The girls jumped from their swings and skipped to the gate, their ponytails wagging behind them. “Mommy! Mommy!” they called, with bright smiles on their dusty faces. Relief swept over me – I wasn’t late after all.
Miss Nell, the afternoon teacher for the class of four-year-olds, marched toward me. “The twinz really shouldn’t wear flip-flops to school. You know, they can fall in them. You should have them wear sneakers with socks – IF they have them.” IF! The nerve! She had said it with a condescending tone, which grated on me strongly, the nasal arrogance. (Why, no Miz Nell, we jes’ too po’ fo’ no shuuz. I jes’ hafta sendum in them flippies. I don’ know nuthin’ ‘bout chillenz feet.)
“They insisted on wearing them this morning.” Not to mention I’d been running late enough that morning to do battle with preschoolers. “Did they eat their lunch?”
“Well, Sydney made a happy plate,” (images of dancing crockery) “but Gabrielle only ate her applesauce.”
I brushed my hand over Gabrielle’s hair as she stood talking with her sister and another classmate. Jane-Holly still had not been picked up by her mother – the unfit bitch. Sydney showed the little girl her Finding Nemo book. “I got that movie,” Jane-Holly said.
“We have the five disk ultimate edition on Blu-ray,” said Sydney, trying to outdo her friend.
“We only have a DVD player.”
The twins looked at the poor child with pity, which eroded quickly. “We have four TVs,” Gabrielle bragged.
“Yeah, but only one of them is high definition.” These kids weren’t mine. They belonged to Bill Gates.
I loaded the twins in the car, and we were off. “Let’s get it started – HA! Let’s get it started in here!!” the car radio blared as the girls sang along. At the stop sign, I used the rearview mirror to examine the pimple on my cheek for the umpteenth time of the day – the pimple on which I had invested countless prayers and several tubes of benzoyl peroxide. Friends had said it was hardly noticeable, but that “hardly” bothered me.
We drove to my grandmother’s to pick up daughter number three, seven-month-old Amy. I always have this urge to grab the baby and run, but I never do. It’s the guilt. What kind of person would I be not to sit and visit for a while, just to abandon her in that place – her place? My grandmother’s home is, well, shall we say for discretionary reasons, atypical. For example, she collects oversized boxes with which she furnishes her dining room. Nevertheless, I must admit she has made quite a dramatic decorating statement with her creative use of contact paper. Who knows? Maybe someday she’ll qualify for that show Hoarders.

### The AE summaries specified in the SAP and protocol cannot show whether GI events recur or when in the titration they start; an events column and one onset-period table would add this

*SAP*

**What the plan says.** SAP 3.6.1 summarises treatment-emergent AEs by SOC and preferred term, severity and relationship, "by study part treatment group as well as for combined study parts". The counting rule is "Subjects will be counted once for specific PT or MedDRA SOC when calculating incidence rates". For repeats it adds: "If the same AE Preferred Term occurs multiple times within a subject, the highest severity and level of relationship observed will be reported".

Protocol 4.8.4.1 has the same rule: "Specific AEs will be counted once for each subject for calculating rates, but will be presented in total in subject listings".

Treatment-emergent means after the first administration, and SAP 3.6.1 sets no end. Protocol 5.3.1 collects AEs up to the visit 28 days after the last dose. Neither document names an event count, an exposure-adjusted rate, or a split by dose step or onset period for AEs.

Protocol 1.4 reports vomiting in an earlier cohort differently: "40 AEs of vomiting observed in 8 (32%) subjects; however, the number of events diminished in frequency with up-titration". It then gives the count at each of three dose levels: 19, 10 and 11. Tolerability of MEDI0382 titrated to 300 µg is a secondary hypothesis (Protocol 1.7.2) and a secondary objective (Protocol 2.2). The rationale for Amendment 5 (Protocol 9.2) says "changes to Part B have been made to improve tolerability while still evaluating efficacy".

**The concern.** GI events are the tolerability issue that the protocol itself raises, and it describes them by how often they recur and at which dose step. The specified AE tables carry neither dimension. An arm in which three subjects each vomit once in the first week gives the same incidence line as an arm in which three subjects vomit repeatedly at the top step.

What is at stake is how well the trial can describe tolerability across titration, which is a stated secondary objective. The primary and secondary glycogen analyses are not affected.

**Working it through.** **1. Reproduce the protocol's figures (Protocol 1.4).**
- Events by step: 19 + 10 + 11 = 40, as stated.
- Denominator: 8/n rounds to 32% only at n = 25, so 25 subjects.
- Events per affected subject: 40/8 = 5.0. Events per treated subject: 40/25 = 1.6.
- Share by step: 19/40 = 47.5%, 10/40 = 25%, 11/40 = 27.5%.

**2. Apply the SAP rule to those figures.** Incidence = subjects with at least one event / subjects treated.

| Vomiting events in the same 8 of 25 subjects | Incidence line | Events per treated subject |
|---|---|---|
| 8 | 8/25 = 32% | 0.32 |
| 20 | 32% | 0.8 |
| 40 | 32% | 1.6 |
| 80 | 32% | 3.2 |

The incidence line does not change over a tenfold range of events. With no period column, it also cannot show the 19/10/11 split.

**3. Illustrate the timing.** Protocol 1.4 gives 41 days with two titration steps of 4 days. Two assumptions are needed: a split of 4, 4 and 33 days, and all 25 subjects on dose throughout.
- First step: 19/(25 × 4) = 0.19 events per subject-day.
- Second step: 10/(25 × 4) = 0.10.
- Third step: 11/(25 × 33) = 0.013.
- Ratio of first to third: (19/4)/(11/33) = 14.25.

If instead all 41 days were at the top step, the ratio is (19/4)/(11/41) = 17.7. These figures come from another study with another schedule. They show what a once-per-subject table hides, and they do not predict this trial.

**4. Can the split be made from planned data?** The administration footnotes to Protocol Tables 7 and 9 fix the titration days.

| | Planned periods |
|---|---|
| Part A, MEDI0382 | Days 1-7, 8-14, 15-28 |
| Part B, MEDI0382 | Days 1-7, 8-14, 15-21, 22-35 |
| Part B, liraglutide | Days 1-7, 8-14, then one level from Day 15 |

“How was Amy today?” I ask as I relocate a cat and sit down, the drone of her television echoing every syllable.
“Oh, she was perfect. She always is. Look at this jerk,” she said with a nod at Glenn Beck on screen. Not sure why my yellow-dog Democrat grandmother opts to aggravate herself watching Fox. “Did you see that movie last night? I left you a voicemail.”
Ye – ”
“I thought it was really cute. I usually don’t like that kid.”
“Really? Tom Hanks?” I ask.
“Yeah, Tom Hanks. But he was in that Jack Nicholson movie I liked so well. It was awhile back. Do you remember which one?”
“You mean Jack Lemmon?”
“Yeah, Jack Lemmon,” she said, nodding.
“That wasn’t Tom Hanks.” Don’t ask me how I figured this out. I guess after conversing with her in this manner for year, it starts making sense. But like the commercial warnings about “professional driver on closed course,” don’t try this at home.
“If that wasn’t Tom Hanks, who was it?”
“I – I can’t remember his name, but it wasn’t Tom Hanks.”
She argued with me about this for a few minutes until I Googled it on my phone – Zeljko Ivanek, frequently confused with Tom Hanks – then the girls and I departed, relatively unscathed.
Pulling up into the driveway, we were greeted by the relentless barking of our cocker spaniel; and as we walked in the door, delightful smells of dinner poured from the crockpot. I flipped through the mail: Bill. Bill. You’ve been approved. Still not here. Why would I expect it today? He was already a month late with the child support; and when he moved without telling me, I got the distinct impression he wasn’t taking his responsibility seriously.
“Girls, take your shoes to your room.”
“Mommy, can we watch The Sound of Music?” Gabrielle begged at my hip.
I turned the movie on for them (45th Anniversary Limited Edition), put the baby in the playpen, and retreated to the bathroom to wash my face. I examined the bulging blemish intently and applied a large dollop of Maximum Strength Oxy 10. It just wasn’t fair. Women with stretch marks should not get pimples.